The Kitchen Party is Over: An Anecdote from the Home Front
When I was a child my mom would delegate dishwashing duty to my brother, my sister or me. This was followed by much intra-sibling squabbling, sometimes tears, sometimes emotionally-charged threats. Once it became obvious that our attempts at diversion were not going to get us out of doing the dishes, we did them in as dramatic and exasperated a manner as possible. There was a lot of loud sighing, many accusations of child abuse, and speeches declaring the obvious violation of our basic human rights. Now that I’m â€œgrown-upâ€ (I use this term loosely), I do all the dishes. Because they are now all my dishes. And because otherwise I would be eating only microwave meals with my hands, directly off of the table. I even make dishes somewhat enjoyable by propping my radio beside the sink and singing along. All of a sudden doing dishes is an exhilarating and dangerous game â€“ will I get electrocuted? Can the neighbours hear me sing?
Doing dishes at the office is not nearly as fun. It has a special place in the middle of these wild tales in dishwashing. It’s more comparable to having roommates, where you can’t throw a temper tantrum like a 5-year-old because you’re supposed to be mature and professional office-worker-people, nor can you turn it into a thrilling Russian-roulette-type adventure because you’re supposed to be mature and professional office-worker-people. So you do something inbetween, you compromise and find a middle ground amongst the dirty stares and dirty plates, because that is the way of office-worker-people. We need a system, a plan, otherwise our productivity will be suffocated by filthy teacups!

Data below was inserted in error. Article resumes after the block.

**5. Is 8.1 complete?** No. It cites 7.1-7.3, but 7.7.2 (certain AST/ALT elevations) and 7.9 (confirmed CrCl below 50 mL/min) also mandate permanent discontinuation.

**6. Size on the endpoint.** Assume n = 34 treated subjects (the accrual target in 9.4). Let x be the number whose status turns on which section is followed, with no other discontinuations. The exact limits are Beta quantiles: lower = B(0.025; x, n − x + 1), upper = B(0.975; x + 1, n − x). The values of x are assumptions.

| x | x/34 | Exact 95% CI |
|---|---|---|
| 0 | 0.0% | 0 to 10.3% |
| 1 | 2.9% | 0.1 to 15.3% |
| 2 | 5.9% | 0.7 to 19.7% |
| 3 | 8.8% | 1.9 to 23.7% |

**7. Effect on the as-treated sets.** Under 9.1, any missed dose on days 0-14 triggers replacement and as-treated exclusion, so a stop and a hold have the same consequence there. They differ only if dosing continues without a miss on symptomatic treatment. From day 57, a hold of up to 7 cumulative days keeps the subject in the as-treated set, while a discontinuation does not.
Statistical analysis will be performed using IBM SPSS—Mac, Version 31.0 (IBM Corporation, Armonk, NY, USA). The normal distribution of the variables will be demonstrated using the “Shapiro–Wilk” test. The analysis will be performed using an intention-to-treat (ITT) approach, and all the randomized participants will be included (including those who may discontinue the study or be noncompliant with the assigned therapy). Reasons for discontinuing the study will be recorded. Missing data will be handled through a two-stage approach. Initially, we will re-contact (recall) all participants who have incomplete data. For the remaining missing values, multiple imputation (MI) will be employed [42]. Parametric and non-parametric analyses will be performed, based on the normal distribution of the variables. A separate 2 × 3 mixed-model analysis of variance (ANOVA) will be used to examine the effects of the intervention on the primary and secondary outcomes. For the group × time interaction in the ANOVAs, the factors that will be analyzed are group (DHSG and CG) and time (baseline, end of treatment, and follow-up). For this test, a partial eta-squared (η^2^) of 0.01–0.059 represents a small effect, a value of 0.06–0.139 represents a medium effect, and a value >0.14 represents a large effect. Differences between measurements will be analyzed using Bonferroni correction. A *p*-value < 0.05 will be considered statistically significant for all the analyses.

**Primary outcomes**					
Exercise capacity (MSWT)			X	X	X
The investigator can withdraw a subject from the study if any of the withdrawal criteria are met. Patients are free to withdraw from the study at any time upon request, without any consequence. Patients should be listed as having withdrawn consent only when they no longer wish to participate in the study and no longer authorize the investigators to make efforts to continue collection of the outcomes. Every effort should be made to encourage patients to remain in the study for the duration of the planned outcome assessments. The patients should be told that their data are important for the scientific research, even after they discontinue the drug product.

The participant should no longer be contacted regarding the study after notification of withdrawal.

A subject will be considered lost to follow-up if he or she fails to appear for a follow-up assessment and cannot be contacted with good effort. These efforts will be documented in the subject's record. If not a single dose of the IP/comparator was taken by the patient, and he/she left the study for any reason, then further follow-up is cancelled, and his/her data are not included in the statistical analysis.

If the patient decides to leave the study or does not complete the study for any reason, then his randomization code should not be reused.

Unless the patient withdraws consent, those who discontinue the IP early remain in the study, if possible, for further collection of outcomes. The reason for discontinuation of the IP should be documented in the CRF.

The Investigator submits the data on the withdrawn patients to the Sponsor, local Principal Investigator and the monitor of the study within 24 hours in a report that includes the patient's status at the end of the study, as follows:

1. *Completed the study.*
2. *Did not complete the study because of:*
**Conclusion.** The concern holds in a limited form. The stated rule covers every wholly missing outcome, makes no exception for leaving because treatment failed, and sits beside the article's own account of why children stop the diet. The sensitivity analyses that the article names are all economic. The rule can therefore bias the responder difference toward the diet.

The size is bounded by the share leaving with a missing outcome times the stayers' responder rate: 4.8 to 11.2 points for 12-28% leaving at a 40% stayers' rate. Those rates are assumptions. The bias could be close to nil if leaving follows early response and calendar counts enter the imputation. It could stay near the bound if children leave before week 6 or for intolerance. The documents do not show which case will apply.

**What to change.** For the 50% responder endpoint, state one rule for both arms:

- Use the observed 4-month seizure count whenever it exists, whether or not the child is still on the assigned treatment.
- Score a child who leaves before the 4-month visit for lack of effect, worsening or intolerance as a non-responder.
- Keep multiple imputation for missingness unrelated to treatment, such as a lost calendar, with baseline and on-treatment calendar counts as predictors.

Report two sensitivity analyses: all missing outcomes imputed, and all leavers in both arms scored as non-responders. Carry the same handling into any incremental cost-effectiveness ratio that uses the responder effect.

Now, our office is a shared space and so is the kitchen. Like roommates, there is always one who can’t seem to clean up after themselves. Fingers are pointed, judgements are made, denial abounds. But instead of behaving like children we complain quieter. I’m not the only one who makes this connection â€“ we were donned just this week with the official seal of disapproval: your mom came by and didn’t like what she saw:
So we tried to make a schedule detailing UsedEverywhere.com’s valiant effort towards keeping the kitchen clean â€“ this way our signatures beside our names (mall bathroom style) would show we were doing our part. Our schedule didn’t live much longer than 2 hours before it disappeared and inexplicably reappeared by the end of the day. So what are we to do? Soon the kitchen drama will affect worker morale… soon we won’t be able to take our food upstairs to our rooms because that brings bugs and crumbs and mess… wait, that was a different flashback. Maybe we should give â€œcleaning up after ourselvesâ€ another go? Or spy cameras.